From John Hennessy (apologies for the silence of late; I am back from nearly two weeks of travel):
They are among the most prized of all primary sources: the slave narrative. Of the millions of people who toiled in slavery across America’s expanse and history, narratives from only about 200 of them have found their way into print. Fredericksburg is fortunate to have two narratives produced by slaves who toiled here, and who ultimately found freedom from slavery here: John Washington and Noah Davis (we’ll post on Noah Davis soon–the circumstances that begot his narrative were unusual, his story vivid–but in the meantime you can find a copy of his book here). Only one, Washington’s, reveals to us the frantic quest for freedom that accompanied the arrival of the Union army here in the spring and summer of 1862–until now.
As evidenced by this blog and the steady stream of new material over at Mysteries and Conundrums, we constantly receive, find, or learn new things (the quality and quantity of these things on the blogs even amazes me, and I’m in the middle of it every day). Most recently I found issues of the Washington National Republican for 1862–issues that include regular reporting from Fredericksburg during the spring/summer Union occupation. There’s much in there interesting and good, but by far the most valuable item to emerge appeared in the September 22, 1862 issue, page 1, column 1. It is the transcribed narrative of an unnamed slave who, as the Union army pulled out of Fredericksburg in late August and early September, fled from his workplace in Richmond and made his way to the Rappahannock in a quest for freedom. There is much important in the narrative. It documents the exodus of a slave from nearly 60 miles away; it vividly portrays both the dangers and the help the unnamed slave encountered along the way; and perhaps most importantly, it gives us a terrific look at the rather inhospitable greeting most slaves likely received upon their arrival in Washington.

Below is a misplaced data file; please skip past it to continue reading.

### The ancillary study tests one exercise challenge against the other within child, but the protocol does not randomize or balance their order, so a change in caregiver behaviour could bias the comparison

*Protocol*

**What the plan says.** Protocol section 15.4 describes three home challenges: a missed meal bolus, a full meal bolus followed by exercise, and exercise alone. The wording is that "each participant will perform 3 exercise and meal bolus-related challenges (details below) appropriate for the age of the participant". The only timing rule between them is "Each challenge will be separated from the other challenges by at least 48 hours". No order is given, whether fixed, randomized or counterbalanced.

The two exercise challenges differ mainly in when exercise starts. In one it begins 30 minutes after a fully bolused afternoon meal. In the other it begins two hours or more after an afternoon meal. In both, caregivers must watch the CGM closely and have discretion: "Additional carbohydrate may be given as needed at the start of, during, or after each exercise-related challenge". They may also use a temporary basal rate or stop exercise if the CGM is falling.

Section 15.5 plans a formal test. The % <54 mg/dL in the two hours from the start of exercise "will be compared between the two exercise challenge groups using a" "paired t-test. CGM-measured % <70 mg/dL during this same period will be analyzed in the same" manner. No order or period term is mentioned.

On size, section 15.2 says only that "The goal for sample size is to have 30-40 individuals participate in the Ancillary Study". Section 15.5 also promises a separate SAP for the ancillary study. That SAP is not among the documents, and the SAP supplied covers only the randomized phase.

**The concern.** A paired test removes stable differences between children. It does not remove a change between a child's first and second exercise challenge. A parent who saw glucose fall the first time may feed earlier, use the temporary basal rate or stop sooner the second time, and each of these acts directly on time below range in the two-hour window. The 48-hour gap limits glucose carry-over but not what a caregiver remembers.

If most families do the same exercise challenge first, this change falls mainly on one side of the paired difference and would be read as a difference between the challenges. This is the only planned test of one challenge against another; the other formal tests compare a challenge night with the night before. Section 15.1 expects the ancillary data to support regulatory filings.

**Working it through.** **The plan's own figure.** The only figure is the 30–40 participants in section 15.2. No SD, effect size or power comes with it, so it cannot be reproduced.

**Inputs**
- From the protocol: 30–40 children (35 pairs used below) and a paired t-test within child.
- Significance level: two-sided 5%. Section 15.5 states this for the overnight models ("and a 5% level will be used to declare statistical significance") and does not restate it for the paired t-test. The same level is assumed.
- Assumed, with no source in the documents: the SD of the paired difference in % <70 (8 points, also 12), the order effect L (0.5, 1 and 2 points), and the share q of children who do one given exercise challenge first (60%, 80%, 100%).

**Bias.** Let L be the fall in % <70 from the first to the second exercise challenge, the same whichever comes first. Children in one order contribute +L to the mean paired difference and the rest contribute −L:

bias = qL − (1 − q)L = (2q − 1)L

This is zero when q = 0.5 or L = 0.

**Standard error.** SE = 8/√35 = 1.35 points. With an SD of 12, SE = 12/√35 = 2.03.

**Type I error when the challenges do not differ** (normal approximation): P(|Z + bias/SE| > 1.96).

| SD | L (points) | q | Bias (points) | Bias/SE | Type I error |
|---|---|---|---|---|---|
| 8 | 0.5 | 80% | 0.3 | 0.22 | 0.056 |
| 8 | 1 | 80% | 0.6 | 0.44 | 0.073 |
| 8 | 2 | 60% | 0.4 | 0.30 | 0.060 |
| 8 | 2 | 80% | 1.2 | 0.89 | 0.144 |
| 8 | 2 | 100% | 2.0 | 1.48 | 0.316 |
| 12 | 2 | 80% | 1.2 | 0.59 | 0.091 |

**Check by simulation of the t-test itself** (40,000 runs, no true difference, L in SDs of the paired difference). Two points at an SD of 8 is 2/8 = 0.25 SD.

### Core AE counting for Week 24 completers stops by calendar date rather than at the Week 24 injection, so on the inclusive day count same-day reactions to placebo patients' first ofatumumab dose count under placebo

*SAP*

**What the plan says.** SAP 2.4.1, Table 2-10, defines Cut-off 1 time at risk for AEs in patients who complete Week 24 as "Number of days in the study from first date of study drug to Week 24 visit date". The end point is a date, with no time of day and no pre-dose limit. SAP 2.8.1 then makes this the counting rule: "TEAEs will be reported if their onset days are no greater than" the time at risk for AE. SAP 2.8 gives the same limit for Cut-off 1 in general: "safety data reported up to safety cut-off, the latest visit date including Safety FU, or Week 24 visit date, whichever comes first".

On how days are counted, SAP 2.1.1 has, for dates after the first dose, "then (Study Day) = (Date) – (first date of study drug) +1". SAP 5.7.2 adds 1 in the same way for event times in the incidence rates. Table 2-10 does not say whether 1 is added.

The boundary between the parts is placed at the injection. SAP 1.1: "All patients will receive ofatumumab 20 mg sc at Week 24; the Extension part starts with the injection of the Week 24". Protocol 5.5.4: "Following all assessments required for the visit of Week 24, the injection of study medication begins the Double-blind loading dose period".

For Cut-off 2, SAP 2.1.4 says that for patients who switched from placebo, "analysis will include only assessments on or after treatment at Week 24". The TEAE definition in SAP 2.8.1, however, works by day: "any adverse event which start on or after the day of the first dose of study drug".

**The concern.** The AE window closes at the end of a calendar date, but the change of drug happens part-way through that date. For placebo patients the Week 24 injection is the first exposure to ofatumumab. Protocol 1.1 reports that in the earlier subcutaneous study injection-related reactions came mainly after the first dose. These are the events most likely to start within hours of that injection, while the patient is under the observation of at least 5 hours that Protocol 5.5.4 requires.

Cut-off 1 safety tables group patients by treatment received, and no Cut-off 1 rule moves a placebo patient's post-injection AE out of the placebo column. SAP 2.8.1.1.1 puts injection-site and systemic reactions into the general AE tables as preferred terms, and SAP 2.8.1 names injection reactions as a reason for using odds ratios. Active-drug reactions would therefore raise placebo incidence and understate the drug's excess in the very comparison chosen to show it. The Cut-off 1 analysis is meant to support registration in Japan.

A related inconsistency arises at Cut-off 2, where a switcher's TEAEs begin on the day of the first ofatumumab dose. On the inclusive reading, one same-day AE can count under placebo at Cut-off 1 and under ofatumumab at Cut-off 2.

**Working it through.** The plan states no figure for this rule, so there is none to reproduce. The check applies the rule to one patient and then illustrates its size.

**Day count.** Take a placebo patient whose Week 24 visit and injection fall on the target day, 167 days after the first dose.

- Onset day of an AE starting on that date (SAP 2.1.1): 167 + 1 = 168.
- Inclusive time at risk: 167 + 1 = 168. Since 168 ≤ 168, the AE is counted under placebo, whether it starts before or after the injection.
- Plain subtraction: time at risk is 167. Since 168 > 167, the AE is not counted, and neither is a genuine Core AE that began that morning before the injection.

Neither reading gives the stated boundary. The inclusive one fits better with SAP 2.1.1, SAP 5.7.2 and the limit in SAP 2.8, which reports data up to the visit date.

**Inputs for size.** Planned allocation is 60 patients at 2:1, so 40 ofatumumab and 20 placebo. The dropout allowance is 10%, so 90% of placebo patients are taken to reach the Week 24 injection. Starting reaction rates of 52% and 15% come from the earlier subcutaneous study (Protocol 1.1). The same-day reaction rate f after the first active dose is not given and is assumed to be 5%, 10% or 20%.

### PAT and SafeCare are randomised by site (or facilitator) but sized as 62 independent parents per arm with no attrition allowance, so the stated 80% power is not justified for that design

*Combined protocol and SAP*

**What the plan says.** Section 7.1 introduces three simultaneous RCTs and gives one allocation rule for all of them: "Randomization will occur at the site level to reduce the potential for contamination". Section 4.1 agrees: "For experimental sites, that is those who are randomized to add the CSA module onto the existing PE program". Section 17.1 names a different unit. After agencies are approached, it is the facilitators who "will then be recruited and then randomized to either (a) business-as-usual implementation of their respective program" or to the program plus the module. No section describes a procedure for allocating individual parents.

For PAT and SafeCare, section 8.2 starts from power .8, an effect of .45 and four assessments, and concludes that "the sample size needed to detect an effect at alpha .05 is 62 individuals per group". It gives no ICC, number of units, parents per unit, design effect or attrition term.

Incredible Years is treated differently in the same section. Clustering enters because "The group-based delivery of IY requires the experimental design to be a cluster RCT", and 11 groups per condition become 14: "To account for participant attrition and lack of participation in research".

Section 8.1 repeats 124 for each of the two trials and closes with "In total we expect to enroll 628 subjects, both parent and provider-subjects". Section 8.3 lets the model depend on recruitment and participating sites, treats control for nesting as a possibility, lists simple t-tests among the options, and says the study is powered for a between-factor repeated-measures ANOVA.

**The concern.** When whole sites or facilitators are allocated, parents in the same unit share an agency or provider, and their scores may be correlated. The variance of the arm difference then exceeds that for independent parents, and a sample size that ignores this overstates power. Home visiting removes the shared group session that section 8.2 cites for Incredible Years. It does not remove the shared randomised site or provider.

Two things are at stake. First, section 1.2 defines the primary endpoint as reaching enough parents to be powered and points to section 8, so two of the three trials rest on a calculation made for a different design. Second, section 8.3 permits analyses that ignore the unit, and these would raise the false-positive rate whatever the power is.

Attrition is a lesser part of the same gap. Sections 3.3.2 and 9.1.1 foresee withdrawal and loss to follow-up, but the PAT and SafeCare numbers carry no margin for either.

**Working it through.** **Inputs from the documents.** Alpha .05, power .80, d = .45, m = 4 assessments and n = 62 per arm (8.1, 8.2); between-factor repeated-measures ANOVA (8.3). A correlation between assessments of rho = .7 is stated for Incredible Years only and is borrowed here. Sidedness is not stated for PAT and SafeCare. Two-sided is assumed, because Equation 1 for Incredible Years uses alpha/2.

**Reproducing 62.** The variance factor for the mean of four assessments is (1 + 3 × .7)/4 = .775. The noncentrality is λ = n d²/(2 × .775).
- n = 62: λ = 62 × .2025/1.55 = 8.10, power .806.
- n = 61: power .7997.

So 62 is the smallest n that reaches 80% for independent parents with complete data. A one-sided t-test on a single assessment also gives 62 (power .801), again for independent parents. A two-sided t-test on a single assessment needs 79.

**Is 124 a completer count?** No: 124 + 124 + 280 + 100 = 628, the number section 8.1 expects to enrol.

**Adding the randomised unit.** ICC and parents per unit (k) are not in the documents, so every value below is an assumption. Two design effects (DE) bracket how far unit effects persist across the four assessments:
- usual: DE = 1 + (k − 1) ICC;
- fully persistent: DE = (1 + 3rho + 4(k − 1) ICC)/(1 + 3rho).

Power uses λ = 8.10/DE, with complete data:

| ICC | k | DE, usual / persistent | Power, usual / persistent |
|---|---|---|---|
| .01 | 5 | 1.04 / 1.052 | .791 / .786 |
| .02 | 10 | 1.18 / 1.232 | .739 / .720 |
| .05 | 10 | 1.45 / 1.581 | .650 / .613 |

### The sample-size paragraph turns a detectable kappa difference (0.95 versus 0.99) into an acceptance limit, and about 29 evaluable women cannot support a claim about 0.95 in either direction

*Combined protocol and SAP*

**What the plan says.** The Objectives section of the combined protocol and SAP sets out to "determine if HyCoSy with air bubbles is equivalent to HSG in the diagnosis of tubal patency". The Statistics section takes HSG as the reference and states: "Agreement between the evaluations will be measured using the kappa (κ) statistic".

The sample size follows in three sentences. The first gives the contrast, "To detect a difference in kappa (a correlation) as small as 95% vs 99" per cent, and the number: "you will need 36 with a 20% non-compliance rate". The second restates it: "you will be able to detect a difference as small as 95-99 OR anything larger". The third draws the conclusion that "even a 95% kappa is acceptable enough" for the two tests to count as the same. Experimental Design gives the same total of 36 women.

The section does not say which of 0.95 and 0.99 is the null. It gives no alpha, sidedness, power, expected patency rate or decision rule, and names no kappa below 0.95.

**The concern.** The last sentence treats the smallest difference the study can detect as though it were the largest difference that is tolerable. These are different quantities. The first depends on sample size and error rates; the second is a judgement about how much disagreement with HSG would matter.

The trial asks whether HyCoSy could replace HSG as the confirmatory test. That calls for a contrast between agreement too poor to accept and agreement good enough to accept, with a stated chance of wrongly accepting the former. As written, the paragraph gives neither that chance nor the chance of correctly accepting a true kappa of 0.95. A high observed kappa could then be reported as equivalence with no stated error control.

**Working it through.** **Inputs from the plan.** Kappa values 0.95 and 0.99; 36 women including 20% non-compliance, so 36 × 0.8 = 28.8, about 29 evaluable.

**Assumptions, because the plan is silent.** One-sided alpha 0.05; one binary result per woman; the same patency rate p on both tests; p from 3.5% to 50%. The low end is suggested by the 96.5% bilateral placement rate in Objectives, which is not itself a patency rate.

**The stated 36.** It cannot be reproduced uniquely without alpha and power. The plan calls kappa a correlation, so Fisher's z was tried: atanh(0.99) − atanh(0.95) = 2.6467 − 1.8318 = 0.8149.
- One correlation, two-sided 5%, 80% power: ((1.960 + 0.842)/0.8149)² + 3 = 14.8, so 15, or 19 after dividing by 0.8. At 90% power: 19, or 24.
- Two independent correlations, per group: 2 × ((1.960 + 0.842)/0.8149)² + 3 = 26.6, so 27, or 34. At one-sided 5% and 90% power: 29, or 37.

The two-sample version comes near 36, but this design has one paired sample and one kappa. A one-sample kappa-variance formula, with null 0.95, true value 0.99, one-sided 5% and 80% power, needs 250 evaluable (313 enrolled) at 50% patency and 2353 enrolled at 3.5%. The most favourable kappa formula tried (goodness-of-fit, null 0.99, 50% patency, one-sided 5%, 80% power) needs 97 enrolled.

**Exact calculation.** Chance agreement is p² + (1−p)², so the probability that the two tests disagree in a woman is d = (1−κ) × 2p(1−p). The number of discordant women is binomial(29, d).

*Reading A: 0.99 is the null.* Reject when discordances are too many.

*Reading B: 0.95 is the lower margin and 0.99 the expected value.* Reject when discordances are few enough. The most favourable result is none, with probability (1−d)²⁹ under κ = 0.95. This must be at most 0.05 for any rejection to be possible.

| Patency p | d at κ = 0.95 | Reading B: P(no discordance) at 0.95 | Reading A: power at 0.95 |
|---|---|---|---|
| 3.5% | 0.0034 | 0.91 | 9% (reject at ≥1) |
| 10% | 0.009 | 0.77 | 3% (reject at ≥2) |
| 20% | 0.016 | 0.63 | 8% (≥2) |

You can read the entire narrative here. But here are the most relevant sections, with annotations added in bold italic for clarity and images for amusement. Note the observation at the end that “some colored people hate the Union people just as their master’s do.” Interesting stuff. Much work remains to be done on this narrative, but here it is in relatively raw and unexplained form.
A Contraband’s Story: His Escape from Richmond and Things as he Left Them
We have had an hour’s talk with a man of color from Richmond, whose narrative is worth repeating. It is substantially as follows.
I am in my thirty-fifth year. I have been a slave all my life till this moment. Nearly twelve years ago I was sent southward as far as Richmond, where I was hired out, and where I remained a dining-room servant in a private family all the time. Continue reading